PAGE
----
The Yellow Press

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"Yellow Press"

Heast and Pulitzer vs Spain; Let the War begin!!!

The "Yellow Press" is based upon the distortion of facts to try and make a exciting and more entertaining newspaper, in turn generating more readers. The "Yellow Press" is also known or referred to as "Yellow Journalism." The "Yellow Press" started in 1835 by a man by the name of James Bennett, in his popular paper the New York Herald. The paper is associated with William Hearst and Joseph Pulitzer. The two men owned their own New York papers, the Journal and the World Respectively.
Both of the papers were in competition with one another. Each paper made up many stories giving the media and other mass communications people a bad reputation. The papers were successfull at entertaining readers, but for the most part enraged others. By the end of the century Hearst and Pulitzer's papers were divided into sub-sections entitled scandals, scares and sob stories. "Nothing so disgraceful as the behavior of two of these newspapers this week has been known in the history of American Journalism. It is a crying shame that men should work such mischief simply to sell more papers."

As the two papers competed they became to play a major role in America's involvement in Cuba. Hearst and Pulitzer both jumped the opportunity with America's conflict and began running Anti-Spanish stories which played a big factor in fueling the notion for a war.

The start of the Spanish-American War began April 25, 1898. Hearst hired several talented artists for his newspaper strips to create colorful pictures to provoke the war.

The Spanish-American War

A man once said that "The pen is mightier than the Sword," and he could not be any closer to the truth. This war was egged on by the pen of Hearst and Pulitzer who increased the tempers of millions of people with their outrageous stories and pictures in their paper's.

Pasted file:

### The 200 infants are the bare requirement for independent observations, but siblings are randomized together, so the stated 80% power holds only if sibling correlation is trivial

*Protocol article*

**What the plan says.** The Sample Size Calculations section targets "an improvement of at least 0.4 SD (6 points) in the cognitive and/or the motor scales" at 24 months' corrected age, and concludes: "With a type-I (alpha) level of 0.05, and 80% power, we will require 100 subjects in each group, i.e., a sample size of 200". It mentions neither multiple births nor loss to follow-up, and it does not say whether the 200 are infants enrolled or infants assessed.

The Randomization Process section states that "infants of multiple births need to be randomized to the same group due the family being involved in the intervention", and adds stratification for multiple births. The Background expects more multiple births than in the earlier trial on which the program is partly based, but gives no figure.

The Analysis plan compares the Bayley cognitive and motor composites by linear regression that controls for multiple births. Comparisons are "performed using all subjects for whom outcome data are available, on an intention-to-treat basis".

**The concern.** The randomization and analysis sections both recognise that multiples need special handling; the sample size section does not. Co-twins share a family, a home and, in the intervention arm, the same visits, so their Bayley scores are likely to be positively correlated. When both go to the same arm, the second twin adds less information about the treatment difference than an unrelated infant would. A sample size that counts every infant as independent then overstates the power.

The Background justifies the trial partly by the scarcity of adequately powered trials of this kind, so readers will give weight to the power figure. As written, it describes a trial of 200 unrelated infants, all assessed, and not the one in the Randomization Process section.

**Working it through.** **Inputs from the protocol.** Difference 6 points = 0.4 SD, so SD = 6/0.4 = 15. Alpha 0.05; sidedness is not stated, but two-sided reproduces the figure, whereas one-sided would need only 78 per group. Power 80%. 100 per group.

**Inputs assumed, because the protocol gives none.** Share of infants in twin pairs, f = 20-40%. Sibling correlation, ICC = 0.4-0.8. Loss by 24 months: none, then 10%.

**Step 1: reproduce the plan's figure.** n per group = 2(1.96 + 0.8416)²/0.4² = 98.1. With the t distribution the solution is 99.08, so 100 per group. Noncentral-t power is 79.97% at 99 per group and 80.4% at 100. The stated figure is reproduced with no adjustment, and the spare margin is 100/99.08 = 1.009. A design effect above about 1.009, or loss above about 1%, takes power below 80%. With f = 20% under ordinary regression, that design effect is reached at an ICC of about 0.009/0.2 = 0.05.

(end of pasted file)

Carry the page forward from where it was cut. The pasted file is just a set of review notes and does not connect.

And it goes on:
The day was April 25, 1898 and the United States had just declared war on Spain following the sinking of the Battleship Maine. Before the sinking of the Maine the battleship was stationed in Havana, Cuba where many were skeptical about what could happen to the boat. The Battleship was longer than a football field and was a floating city as it lay on the oceans water.

January 25, 1898 -- The U.S.S. Maine

The captain Charles Sigsbee was in his cabin aboard the Main when he heard the explosion. The captain described what happened next

"I laid down my pen and listened to the notes of the bugle, which 
were singularly beautiful in the oppressive stillness of the 
night. . . . I was enclosing my letter in its envelope when the 
explosion came. It was a bursting, rending, and crashing roar of 
immense volume, largely metallic in character. It was followed 
by heavy, ominous metallic sounds. There was a trembling and 
lurching motion of the vessel, a list to port. The electric lights 
went out. Then there was intense blackness and smoke." 
					Captain Sigsbee

The captain along with many others reached the deck of the half sunken battleship. Most of the crew were in bed when the incident took place. Nearby boats saved the crew that remained on the deck of the Maine. Two hundred fifty-four men died on the Maine that night and fifty-nine were wounded. After the incident an investigation took place, but they never did find out who was reponsible.

Pulitzer and Hearst get a piece of the action Although the investigation went on and nobody was found responsible for sinking the Battleship. The press had already made their minds up on who did it, it was the "cowardly Spanish."

For months the papers provided detailed horror stories of Cuban life under the oppressive Spanish rule. The presses released stories with headlines such as Spanish Cannibalism, Inhuman Torture, Amazon Warriors Fight for Rebels.

The papers sent many reporters and artists to Cuba, but when they arrived their the reporters and photographers found little to write about when they arrived there. The writers reported back to Hearst and Pulitzer that they had nothing to write about in their trip to Cuba. Hearst's reply to his reporters in Cuba, "You furnish the pictures and I'll furnish the war."

Luckily the war did not go on for very long! Ten months later the war ended with the signing of the Treaty of Paris. Spain lost its control over the remain of Cuba, Puerto Rico, the Philippine islands, Guam, and other islands.


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